1.      Did the Mottley committee ever meet (dates, attendees, venue)

2.      Have they filed any reports (copies if yes)

3.      Who reviewed the MoU before its was agreed

4.      What did the reviewers recommend

5.      Why did the Prime Minister not know that it included a confidentiality clause

6.      Was a Feasibility Study done

7.      Was an Impact Analysis done

8.      How much has been spent thus far

9.      What commitments have been made for ancillary projects like the Power Plant etc. and at what cost

10.  How was this project to be financed

Minister, one hoped for a recognition of the need to provide those answers. Just a few of those questions are listed in the Sidebar. Instead, Prime Minister Rowley responds by speaking about “controlling the narrative”. There is no public recognition of his failure to answer legitimate questions. Rather, he has heralded an intention to continue a policy of “distract and demean”.

In response to uncomfortable questions he has let the dogs out. Already, we see attacks on Mr. Raymond and others alleging political motivation. Such rich irony! Some of today’s sycophants are the very people who attacked Dr. Rowley all those years ago while his position got support from those being accused of political spite now. They are too blinkered to understand their own hypocrisy. They should revisit Dr. Rowley’s entreaties to “do the right thing” of a decade ago.

To my colleague and friend, Afra Raymond, my advice is that you recognise the 
Image result for afra raymondattacks for what they are. They reflect the validity and success of what you have achieved and the impact that you’re having on public opinion, most especially on people who would instinctively support the “party position”. The public is doing what Dr. Rowley invited his party members to do a decade ago and he doesn’t like it. His reaction and that of his supporters in attacking you and others expose their inability to answer the valid questions that have been raised.

Every pointless attack on personality is a further indicator of the power and reach of your research, your arguments and your questions. Don’t expect reasoned arguments, they have none. Instead, view every blunt personal attack as a compliment and a measure of your success. Derive from them the inspiration to continue. The energy that they expend in such futile attacks has already rebounded against them, and that will doubtless continue as long as we all stand firm.

There is today another dimension to this débâcle that I wish to comment on and which was referenced briefly by Mr. Raymond in a recent presentation to a large audience in Tobago. It is the Caribbean perspective. My starting point is that Trinidad and Tobago (T&T) is reputed to have possessed probably the most powerful and dynamic economy in the Caribbean over several decades. It is said that when the American economy catches a cold the world sneezes. The same could be said of the T&T economy in relation to the Caribbean. That is an accolade of which most of our citizens are justifiably proud and which begets a burden of responsibility that we should not shirk lightly.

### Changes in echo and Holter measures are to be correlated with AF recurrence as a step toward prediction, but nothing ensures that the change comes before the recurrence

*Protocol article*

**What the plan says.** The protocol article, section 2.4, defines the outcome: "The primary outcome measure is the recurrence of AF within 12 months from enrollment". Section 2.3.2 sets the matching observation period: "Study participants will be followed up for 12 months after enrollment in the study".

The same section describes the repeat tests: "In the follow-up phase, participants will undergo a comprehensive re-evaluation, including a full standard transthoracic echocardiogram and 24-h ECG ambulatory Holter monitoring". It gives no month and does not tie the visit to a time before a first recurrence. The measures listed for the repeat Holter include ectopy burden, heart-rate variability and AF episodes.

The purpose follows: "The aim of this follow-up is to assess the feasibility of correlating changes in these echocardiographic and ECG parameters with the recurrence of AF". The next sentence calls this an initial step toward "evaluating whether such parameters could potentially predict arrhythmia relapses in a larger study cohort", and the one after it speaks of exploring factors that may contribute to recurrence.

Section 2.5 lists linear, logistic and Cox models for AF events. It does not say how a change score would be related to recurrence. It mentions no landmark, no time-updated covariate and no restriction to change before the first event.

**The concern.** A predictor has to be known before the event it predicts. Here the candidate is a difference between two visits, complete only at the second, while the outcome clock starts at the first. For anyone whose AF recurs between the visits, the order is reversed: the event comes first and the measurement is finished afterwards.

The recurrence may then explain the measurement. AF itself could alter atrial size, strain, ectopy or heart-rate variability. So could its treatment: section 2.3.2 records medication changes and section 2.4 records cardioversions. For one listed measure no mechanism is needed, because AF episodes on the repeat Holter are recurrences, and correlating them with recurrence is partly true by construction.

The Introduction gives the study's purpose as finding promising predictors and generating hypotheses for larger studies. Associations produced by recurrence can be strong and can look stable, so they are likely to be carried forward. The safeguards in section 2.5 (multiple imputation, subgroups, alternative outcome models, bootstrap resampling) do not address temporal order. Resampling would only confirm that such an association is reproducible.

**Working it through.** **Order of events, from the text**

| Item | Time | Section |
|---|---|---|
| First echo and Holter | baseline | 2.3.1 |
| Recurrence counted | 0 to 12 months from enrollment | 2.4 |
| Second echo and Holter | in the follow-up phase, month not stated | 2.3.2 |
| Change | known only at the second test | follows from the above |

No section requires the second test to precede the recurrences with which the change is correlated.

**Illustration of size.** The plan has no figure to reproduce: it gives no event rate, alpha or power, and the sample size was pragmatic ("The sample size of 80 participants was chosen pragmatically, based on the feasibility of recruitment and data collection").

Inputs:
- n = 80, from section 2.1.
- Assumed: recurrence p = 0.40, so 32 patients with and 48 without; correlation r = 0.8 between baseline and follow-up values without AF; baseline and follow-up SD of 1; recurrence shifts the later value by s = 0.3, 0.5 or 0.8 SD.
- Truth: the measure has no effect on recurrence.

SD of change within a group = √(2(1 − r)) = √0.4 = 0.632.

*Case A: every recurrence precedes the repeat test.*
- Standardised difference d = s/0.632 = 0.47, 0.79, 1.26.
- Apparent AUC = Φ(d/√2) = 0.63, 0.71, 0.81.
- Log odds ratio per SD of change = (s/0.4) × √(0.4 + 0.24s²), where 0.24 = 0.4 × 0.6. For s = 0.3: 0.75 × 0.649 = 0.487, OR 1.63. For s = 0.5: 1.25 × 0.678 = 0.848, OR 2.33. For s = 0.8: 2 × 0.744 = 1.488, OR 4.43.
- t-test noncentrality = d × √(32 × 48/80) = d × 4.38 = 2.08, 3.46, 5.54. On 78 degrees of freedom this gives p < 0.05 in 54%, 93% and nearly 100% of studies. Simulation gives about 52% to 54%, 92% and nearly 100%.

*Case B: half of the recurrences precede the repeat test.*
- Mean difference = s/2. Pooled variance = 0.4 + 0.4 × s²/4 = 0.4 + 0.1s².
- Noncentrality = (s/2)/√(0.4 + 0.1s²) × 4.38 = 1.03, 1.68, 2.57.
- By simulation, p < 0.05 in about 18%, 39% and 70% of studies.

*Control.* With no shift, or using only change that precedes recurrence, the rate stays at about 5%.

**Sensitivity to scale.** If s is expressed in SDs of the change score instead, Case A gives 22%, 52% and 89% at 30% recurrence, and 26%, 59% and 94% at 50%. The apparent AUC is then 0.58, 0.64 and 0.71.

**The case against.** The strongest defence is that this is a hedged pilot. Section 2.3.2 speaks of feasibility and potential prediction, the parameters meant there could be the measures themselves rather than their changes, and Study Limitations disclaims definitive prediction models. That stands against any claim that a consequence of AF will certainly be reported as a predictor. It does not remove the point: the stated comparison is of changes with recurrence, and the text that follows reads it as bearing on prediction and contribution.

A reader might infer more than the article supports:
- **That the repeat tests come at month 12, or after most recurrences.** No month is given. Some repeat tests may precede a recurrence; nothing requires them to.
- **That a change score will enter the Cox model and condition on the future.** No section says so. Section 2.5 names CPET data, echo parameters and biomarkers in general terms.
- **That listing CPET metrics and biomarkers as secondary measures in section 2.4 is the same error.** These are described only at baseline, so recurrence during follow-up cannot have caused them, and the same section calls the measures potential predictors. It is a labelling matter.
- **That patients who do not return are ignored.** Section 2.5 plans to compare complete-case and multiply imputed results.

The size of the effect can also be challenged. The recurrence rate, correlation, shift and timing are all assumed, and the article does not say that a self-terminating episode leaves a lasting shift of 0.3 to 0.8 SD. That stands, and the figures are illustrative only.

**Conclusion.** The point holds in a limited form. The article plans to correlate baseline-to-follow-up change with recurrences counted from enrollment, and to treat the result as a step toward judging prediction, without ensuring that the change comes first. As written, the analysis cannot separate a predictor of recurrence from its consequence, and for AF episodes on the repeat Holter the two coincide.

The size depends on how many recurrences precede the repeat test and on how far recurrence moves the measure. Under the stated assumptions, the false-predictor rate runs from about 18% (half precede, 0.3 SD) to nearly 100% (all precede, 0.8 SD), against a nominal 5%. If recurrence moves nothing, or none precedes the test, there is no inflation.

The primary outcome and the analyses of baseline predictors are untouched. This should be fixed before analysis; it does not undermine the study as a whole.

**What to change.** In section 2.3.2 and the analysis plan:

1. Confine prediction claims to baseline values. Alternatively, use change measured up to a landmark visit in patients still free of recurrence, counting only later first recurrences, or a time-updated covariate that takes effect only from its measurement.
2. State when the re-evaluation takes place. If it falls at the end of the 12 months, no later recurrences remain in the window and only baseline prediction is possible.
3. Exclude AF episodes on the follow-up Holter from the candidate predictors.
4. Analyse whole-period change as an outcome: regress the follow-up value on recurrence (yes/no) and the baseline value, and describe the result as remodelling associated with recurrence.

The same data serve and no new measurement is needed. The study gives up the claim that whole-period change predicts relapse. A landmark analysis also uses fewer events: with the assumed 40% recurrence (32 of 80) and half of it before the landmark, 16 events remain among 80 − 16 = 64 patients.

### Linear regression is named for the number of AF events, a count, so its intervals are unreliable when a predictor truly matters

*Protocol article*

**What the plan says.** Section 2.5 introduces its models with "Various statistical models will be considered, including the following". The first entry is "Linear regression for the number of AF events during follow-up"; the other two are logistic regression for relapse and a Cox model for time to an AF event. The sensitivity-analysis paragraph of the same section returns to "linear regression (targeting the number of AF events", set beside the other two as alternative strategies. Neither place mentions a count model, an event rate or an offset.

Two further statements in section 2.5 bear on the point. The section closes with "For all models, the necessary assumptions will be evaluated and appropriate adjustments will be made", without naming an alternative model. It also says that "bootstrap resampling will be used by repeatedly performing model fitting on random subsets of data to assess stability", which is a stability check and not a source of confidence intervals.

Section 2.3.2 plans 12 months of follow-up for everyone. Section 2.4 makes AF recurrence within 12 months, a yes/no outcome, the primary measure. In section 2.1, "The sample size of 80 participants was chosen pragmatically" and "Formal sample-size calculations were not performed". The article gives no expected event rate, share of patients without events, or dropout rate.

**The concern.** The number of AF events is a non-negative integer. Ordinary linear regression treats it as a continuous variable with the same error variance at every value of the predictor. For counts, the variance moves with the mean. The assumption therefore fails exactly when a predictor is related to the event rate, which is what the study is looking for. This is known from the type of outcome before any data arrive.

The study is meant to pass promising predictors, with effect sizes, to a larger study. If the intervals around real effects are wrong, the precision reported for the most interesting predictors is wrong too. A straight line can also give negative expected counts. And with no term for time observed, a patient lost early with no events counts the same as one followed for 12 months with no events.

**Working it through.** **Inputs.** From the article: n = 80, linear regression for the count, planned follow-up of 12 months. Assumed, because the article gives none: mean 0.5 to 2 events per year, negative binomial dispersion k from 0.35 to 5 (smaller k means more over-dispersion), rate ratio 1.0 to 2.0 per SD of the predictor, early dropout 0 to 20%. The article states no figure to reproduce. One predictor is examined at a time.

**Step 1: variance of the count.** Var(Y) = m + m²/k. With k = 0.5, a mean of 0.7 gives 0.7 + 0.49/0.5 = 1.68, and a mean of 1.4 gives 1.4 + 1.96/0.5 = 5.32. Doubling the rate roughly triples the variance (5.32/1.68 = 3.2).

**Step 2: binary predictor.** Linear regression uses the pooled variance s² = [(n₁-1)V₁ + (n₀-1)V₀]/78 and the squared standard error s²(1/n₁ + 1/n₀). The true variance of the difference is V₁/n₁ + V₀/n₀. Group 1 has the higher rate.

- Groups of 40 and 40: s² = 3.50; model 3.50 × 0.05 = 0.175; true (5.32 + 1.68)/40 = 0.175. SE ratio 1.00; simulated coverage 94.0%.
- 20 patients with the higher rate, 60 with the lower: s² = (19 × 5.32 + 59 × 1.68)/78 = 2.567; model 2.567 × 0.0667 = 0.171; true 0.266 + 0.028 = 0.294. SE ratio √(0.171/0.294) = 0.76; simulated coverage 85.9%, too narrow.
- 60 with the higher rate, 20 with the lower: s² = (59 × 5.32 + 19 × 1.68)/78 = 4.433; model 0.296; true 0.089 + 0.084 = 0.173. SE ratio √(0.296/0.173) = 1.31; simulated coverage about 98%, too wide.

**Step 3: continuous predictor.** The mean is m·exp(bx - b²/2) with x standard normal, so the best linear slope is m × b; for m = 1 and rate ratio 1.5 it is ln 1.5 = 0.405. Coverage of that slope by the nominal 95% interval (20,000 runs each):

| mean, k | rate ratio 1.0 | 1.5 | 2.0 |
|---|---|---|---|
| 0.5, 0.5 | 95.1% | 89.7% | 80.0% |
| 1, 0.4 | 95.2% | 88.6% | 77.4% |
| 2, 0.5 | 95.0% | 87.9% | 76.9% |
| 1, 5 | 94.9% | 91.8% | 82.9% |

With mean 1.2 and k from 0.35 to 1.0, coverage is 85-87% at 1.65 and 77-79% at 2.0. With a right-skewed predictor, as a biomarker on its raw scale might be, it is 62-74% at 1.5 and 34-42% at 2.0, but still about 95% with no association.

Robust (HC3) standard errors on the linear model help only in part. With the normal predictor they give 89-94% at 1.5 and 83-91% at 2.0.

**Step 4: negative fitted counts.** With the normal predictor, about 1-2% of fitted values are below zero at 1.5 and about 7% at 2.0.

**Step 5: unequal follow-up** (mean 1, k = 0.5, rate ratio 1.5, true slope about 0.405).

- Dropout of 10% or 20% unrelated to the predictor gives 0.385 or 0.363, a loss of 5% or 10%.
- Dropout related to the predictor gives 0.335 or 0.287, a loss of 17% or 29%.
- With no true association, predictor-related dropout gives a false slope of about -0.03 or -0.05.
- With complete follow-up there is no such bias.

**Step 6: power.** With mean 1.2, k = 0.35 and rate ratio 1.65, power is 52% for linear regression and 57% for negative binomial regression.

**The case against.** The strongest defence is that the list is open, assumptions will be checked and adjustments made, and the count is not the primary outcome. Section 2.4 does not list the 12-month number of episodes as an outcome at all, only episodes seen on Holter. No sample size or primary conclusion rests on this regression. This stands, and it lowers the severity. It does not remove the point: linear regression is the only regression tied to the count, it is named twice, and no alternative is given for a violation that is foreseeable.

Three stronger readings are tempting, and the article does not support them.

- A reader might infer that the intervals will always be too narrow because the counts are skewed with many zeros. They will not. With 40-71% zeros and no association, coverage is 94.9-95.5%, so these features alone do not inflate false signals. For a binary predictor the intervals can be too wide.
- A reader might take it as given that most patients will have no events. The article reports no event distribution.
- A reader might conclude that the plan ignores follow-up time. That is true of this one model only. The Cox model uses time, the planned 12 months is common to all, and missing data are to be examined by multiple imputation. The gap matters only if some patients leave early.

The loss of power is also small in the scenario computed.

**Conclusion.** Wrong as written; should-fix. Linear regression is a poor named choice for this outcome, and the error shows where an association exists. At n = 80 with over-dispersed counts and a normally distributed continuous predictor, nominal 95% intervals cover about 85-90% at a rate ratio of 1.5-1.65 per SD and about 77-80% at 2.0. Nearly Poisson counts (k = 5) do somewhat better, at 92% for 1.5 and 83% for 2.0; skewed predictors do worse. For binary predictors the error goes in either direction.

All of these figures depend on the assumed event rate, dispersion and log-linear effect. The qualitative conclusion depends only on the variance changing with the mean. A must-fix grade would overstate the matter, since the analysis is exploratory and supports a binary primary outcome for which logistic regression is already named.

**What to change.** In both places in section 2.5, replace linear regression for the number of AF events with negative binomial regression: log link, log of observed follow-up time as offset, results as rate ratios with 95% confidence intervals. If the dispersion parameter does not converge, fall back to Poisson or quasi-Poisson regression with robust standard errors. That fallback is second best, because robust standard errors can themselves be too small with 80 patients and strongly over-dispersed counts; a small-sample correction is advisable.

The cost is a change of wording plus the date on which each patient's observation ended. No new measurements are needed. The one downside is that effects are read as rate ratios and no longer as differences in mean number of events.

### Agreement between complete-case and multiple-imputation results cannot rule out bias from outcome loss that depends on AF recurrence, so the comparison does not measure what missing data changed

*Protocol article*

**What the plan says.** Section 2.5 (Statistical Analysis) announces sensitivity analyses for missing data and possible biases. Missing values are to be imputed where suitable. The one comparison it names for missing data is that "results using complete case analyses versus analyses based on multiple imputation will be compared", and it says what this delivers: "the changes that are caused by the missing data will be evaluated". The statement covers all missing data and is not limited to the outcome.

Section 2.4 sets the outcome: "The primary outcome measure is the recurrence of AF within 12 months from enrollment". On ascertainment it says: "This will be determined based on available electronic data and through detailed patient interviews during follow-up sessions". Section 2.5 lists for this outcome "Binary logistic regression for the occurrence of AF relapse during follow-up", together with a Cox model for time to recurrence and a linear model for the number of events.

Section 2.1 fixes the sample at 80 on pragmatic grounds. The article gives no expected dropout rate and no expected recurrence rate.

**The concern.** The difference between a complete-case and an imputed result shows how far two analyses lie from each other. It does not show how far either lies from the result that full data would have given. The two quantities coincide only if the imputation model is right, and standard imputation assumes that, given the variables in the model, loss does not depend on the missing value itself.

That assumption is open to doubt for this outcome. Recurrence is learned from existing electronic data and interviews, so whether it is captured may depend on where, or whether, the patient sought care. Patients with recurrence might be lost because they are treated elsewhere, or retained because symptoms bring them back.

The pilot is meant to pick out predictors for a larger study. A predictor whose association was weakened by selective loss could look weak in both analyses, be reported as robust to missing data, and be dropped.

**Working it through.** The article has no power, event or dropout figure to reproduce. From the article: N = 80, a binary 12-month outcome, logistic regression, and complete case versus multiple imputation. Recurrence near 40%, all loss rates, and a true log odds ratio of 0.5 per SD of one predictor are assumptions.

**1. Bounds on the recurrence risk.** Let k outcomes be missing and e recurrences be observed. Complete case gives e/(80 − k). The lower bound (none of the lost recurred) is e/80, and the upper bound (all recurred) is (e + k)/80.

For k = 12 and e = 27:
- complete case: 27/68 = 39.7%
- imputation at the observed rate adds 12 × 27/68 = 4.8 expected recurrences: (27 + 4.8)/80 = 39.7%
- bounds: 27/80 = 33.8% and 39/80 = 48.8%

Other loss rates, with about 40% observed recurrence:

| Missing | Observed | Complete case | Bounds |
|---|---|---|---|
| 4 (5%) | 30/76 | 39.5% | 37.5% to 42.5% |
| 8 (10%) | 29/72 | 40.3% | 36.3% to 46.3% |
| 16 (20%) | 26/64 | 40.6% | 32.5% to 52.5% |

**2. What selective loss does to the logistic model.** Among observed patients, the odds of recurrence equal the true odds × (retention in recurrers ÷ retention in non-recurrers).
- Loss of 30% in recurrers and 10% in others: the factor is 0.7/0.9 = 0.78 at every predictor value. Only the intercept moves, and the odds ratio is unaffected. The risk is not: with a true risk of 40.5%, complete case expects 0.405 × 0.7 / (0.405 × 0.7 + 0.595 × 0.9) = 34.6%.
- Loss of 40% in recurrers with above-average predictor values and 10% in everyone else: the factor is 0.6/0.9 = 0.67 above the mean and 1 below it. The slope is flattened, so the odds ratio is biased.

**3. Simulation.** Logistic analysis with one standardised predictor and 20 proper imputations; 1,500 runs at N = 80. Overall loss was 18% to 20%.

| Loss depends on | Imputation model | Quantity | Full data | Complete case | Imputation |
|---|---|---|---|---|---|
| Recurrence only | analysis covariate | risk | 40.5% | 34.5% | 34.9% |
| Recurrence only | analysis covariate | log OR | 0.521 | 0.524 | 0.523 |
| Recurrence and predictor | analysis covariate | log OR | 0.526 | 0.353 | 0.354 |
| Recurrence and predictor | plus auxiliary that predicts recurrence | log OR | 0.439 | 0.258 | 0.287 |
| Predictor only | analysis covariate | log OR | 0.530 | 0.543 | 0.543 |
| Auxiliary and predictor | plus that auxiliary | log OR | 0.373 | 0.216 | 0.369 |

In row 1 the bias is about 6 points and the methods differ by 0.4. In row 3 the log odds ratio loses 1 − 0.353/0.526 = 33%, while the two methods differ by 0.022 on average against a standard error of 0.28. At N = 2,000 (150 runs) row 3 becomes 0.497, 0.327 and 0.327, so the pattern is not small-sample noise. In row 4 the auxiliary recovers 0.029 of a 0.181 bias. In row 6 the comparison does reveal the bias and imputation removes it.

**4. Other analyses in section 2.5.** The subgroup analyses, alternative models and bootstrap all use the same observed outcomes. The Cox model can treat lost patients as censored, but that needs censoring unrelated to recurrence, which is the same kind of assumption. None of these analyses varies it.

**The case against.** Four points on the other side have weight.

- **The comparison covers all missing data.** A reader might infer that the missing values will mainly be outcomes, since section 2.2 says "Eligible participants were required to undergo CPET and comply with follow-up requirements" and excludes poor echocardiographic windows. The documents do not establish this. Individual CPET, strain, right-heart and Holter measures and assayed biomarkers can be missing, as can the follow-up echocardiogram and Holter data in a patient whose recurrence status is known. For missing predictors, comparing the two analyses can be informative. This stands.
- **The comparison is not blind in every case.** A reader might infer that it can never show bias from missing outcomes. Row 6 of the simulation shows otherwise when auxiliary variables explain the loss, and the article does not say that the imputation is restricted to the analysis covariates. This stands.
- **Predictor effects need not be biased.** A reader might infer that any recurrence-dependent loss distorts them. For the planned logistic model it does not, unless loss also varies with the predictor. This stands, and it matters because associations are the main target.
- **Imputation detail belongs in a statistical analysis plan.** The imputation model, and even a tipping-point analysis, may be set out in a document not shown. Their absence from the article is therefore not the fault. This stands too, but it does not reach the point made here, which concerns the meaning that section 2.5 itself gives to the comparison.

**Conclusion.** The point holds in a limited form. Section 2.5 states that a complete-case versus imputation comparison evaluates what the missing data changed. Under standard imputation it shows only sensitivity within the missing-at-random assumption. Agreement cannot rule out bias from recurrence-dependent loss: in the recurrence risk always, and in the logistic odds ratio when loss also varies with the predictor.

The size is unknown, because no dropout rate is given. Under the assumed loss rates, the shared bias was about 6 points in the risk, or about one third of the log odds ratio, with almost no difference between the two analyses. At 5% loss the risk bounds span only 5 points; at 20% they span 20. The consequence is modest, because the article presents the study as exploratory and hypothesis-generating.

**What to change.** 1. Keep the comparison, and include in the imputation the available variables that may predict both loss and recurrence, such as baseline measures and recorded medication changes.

How sad then that our leaders have brought us to the position reflected by these Sandals negotiations, now mercifully terminated. In attempting to diversify our economy we are seeking to copy what other islands have done twenty years or more after they have done it. We are so desperate to follow in their footsteps that we negotiate with no regard for cost, environmental and other impact or financial returns. We tear up our procurement legislation and procedures and prostrate ourselves before a major corporation who rightly seek their best interests and extract every last benefit that they can. We should be ashamed.

Rather than be the leaders that the Caribbean and T&T desperately need, we’ve enthusiastically joined in the race to the bottom, offering our suitor (or are we the suitors?) any and everything they ask for and more besides. Is this who we are, and what we’ve become? The region needs leadership to ensure that we all benefit when these large companies come knocking. T&T must find the fortitude to lead again in such negotiations whether it be with Sandals or with BP.

I am compelled to pay tribute to the Prime Minister of Antigua and Barbuda, Mr. Gaston Browne who has taken the lead in recognising that the Sandals problem is a Caribbean one and that it must be addressed at the Caribbean level. I salute his stated commitment to make that happen and his frank disclosure of the nature of the demands and some of the coercive measures utilised by Sandals in pursuit of their corporate interests. I urge all to listen to his speech on the issue and to lobby across the Caribbean in support of his initiative.